Microsoft unveils the Copilot+ AI PC ecosystem, with Snapdragon X laptops exclusively leading the way

A Microsoft Surface laptop with a Qualcomm X processor
(Image credit: Microsoft)

PC manufacturers like to throw around terms like revolutionary or transformative, but following Qualcomm's entry into the PC market and the announcement of Microsoft's Copilot+ AI laptops, the market is at an inflection point as significant as any we've seen in years.

Microsoft has unveiled Copilot+ PC's, including its own Surface family, which feature integrated NPUs that offer 40+ TOPS (trillion operations per second) of performance. This gives them the performance to utilize a new generation of AI functionality that is coming to Windows 11. 

Microsoft talked up a number of AI experiences that will only be possible on Copilot+ PCs. These include Recall, Cocreator and Live Captions.

Recall is a kind of super 'history' tool that runs in the background. It allows you to search for anything you’ve done on your PC. If the Internet remembers, apparently your PC will too. Cocreator is an art or image generation assistant, while Live Captions does pretty much what you'd expect, generating captions in real time. Hopefully they're better than some of the rubbish YouTube can serve up.

Screen queens

(Image credit: Future)

Best gaming monitor: Pixel-perfect panels for your PC.
Best high refresh rate monitor: Screaming quick.
Best 4K monitor for gaming: When only high-res will do.
Best 4K TV for gaming: Big-screen 4K gaming.

"Copilot+ PCs powered by Qualcomm's Snapdragon X Series deliver performance per watt leadership to the Windows ecosystem while also powering groundbreaking AI experiences and exceptional battery life," says Pavan Davuluri, Corporate Vice President, Windows + Devices for Microsoft. "This is an inflection point for the Windows PC ecosystem, enabled by our deep partnership with Qualcomm. I am thrilled to be able to launch innovative Copilot+ PCs experiences and devices with Snapdragon, including Surface, that have leading performance and energy efficiency."

For now, only Snapdragon X processors offer enough performance to qualify as Copilot+ PCs.  Intel and AMD's currently available NPU equipped chips don't meet this threshold, though both companies will introduce faster models later in the year.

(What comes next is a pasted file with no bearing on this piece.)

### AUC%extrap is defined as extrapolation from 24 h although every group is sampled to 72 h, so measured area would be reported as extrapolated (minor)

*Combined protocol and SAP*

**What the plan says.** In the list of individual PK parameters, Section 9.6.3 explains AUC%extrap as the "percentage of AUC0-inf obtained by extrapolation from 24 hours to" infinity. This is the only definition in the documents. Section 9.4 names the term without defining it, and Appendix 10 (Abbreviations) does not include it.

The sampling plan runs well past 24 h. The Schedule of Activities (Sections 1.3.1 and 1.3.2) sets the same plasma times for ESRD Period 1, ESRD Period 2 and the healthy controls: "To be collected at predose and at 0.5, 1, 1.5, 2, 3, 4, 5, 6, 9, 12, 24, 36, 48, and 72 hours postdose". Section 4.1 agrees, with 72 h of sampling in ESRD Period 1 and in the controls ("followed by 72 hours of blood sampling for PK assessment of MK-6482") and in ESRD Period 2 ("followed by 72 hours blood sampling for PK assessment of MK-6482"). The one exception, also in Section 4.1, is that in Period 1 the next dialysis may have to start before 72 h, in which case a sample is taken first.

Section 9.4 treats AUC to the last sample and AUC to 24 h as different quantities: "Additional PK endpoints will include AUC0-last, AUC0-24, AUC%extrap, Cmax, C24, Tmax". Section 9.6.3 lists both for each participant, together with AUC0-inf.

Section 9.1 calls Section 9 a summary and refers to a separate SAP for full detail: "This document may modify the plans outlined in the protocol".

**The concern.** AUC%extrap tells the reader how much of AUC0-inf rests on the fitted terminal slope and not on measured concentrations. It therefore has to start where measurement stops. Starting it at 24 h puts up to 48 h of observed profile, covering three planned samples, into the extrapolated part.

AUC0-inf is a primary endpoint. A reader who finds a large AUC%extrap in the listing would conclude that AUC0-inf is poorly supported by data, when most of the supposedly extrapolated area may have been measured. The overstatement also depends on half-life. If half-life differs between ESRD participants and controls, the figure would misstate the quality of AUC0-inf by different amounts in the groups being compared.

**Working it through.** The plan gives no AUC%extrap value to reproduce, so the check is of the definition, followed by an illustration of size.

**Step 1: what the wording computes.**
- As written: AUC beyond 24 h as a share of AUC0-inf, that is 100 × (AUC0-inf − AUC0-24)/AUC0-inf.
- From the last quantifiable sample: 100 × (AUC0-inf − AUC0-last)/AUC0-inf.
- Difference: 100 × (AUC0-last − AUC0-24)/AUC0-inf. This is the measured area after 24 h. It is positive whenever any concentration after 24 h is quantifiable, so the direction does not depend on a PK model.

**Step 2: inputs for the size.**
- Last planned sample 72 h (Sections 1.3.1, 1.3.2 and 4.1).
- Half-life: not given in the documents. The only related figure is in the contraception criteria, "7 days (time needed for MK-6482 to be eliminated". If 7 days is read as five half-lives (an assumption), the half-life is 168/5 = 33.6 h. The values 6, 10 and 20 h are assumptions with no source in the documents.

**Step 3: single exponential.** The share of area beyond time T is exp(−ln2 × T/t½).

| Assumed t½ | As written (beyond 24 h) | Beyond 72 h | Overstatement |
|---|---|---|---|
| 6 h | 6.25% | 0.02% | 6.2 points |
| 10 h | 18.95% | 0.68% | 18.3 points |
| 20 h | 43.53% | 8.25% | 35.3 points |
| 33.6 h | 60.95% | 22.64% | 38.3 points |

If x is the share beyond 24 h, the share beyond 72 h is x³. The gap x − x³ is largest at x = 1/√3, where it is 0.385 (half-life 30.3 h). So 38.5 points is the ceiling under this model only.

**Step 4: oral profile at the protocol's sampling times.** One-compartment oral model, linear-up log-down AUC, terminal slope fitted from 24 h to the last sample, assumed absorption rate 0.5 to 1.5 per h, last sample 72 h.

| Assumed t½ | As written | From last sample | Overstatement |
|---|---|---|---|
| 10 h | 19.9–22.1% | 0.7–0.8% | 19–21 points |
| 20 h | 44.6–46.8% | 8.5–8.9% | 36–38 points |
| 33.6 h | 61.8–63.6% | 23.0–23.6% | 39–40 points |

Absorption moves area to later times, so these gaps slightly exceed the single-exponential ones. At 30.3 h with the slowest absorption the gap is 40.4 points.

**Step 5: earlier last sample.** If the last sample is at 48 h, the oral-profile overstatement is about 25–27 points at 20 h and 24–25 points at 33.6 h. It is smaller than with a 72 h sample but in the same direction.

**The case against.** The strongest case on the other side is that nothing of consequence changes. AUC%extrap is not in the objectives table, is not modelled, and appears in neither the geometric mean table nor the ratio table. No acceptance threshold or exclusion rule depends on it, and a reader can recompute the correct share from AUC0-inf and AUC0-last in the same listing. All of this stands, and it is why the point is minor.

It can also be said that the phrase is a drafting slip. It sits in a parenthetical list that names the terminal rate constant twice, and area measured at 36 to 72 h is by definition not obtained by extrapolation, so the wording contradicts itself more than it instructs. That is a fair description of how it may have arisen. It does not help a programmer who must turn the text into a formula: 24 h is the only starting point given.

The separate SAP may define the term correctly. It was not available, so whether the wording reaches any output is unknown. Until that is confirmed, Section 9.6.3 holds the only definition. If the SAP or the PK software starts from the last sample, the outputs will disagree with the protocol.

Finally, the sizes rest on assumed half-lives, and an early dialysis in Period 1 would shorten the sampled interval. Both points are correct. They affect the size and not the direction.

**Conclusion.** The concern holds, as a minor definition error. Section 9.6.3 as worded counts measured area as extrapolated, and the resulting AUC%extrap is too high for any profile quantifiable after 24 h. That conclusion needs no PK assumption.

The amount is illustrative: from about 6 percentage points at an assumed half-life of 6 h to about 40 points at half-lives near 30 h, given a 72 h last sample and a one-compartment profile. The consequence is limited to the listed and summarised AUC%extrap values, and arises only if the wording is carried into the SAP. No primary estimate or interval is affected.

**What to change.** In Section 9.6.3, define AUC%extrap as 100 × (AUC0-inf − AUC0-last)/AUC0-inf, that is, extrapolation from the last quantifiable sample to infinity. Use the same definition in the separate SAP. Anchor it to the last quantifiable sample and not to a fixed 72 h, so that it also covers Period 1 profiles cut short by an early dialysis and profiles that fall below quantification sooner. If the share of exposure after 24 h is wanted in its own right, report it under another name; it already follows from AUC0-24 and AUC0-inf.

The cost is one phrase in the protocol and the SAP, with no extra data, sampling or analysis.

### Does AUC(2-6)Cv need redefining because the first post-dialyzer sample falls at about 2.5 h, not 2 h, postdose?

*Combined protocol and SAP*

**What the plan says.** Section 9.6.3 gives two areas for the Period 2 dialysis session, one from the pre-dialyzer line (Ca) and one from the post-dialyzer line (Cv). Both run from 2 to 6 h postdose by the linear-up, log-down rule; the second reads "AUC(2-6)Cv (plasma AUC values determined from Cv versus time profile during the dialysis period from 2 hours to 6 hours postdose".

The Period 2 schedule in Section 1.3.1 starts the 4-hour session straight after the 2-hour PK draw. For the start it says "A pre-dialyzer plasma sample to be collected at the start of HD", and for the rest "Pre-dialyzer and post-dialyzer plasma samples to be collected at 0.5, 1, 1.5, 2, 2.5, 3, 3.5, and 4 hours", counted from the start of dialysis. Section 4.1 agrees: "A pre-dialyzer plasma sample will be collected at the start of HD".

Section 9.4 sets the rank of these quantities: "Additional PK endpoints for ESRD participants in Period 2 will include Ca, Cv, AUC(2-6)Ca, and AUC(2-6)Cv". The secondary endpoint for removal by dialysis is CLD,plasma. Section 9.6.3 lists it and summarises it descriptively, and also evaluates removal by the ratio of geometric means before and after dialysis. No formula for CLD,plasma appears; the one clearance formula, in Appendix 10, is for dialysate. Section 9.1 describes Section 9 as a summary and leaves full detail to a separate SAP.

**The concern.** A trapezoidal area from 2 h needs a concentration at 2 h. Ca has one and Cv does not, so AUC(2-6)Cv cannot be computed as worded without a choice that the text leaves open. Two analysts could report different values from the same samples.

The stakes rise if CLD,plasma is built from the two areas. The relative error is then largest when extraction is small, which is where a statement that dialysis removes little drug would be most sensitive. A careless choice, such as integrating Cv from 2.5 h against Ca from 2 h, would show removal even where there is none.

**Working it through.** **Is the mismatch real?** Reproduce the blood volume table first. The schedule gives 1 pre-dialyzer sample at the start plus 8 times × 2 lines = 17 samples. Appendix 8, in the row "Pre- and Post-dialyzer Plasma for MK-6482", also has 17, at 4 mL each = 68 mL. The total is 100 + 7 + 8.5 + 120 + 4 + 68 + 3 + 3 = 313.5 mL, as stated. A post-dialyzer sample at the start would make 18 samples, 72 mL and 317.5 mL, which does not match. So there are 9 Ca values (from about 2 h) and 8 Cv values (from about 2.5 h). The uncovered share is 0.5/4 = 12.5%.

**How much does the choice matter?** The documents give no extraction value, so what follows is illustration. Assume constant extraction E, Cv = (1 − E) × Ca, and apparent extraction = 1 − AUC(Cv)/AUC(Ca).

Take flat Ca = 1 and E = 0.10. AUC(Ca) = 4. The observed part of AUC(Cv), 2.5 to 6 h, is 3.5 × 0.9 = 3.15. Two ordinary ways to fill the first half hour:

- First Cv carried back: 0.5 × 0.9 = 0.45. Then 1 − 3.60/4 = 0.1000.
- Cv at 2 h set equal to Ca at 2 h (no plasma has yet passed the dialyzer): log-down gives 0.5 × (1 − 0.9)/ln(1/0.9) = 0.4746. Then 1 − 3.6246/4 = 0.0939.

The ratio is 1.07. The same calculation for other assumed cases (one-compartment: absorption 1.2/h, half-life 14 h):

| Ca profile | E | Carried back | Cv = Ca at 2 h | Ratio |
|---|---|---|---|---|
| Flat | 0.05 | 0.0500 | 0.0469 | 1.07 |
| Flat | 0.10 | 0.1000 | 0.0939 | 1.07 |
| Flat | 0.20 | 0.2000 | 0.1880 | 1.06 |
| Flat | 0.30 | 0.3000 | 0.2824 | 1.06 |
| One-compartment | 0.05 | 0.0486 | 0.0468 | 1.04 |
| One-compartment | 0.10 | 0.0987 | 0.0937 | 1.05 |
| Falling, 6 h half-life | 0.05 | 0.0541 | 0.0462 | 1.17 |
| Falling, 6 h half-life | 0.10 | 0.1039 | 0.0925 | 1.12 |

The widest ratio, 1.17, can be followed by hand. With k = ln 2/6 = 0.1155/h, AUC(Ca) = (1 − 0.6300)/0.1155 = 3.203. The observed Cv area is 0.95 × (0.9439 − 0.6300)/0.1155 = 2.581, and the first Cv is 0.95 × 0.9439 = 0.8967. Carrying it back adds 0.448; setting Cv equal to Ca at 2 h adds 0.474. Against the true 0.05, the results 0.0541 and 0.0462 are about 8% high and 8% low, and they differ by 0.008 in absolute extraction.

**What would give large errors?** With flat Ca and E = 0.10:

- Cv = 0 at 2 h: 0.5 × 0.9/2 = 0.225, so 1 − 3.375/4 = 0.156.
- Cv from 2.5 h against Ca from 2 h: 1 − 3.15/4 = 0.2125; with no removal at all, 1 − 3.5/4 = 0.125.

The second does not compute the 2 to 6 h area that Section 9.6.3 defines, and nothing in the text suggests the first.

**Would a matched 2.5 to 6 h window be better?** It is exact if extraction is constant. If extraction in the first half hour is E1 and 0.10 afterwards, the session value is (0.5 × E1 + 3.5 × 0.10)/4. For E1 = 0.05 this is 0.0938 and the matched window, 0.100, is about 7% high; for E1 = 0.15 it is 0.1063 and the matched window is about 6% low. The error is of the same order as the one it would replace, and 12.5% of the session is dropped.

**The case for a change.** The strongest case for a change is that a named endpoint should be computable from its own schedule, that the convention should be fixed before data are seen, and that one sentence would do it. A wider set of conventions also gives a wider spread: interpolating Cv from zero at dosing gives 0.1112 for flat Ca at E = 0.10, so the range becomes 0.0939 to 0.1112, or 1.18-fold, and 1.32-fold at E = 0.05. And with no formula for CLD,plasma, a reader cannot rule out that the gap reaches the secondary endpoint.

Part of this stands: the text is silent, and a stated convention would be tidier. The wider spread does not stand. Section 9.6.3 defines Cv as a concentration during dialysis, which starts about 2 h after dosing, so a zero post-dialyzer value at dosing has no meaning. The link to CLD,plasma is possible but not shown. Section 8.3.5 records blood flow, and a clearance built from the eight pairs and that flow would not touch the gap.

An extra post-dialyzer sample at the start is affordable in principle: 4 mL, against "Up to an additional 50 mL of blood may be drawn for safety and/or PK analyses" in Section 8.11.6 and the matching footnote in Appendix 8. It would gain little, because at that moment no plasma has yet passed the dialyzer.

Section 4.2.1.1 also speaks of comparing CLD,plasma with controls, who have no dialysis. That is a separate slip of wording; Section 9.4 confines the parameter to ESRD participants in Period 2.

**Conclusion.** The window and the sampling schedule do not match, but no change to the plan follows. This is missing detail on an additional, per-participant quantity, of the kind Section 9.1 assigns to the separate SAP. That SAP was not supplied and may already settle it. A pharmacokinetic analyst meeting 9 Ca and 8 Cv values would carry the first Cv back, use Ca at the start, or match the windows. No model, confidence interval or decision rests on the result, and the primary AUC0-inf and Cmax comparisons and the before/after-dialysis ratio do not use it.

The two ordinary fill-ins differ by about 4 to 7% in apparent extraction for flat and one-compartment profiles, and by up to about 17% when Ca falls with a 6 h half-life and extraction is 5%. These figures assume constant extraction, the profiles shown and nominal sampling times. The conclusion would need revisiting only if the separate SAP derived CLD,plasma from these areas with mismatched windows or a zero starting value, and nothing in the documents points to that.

Microsoft unveiled its new Surface family today, equipped with Snapdragon X Elite and Snapdragon X Plus processors. They promise competitive performance and genuine all-day battery life, so if you're one of the many yet to be captivated by AI, they look like quality laptops in their own right. They'll have MacBooks directly in their crosshairs.

Copilot+ will be supported by Adobe, DaVinci Resolve, CapCut, and djay Pro among others. Microsoft says more announcements will follow.

The first Copilot+ PCs are available for pre-order from today, with availability from June 18. Other companies including Acer, Asus, Dell, HP, Lenovo and Samsung will also offer Copilot+ PCs. We can expect to see most of these at Computex in less than two weeks from now.

May I just sign off by wondering if this ecosystem will benefit gamers? I've heard mentions of things like adaptive boss fights and smarter multiplayer bots and enemies, but that goes back as far as the launch of Nvidia's Tensor cores back in 2018. Google has developed a co-op AI Agent, but it's still in the research phase.

It'll be interesting to see if, or how game developers make use of NPUs, as such processors are on their way to becoming ubiquitous.

Chris Szewczyk
Hardware Writer

Chris' gaming experiences go back to the mid-nineties when he conned his parents into buying an 'educational PC' that was conveniently overpowered to play Doom and Tie Fighter. He developed a love of extreme overclocking that destroyed his savings despite the cheaper hardware on offer via his job at a PC store. To afford more LN2 he began moonlighting as a reviewer for VR-Zone before jumping the fence to work for MSI Australia. Since then, he's gone back to journalism, enthusiastically reviewing the latest and greatest components for PC & Tech Authority, PC Powerplay and currently Australian Personal Computer magazine and PC Gamer. Chris still puts far too many hours into Borderlands 3, always striving to become a more efficient killer.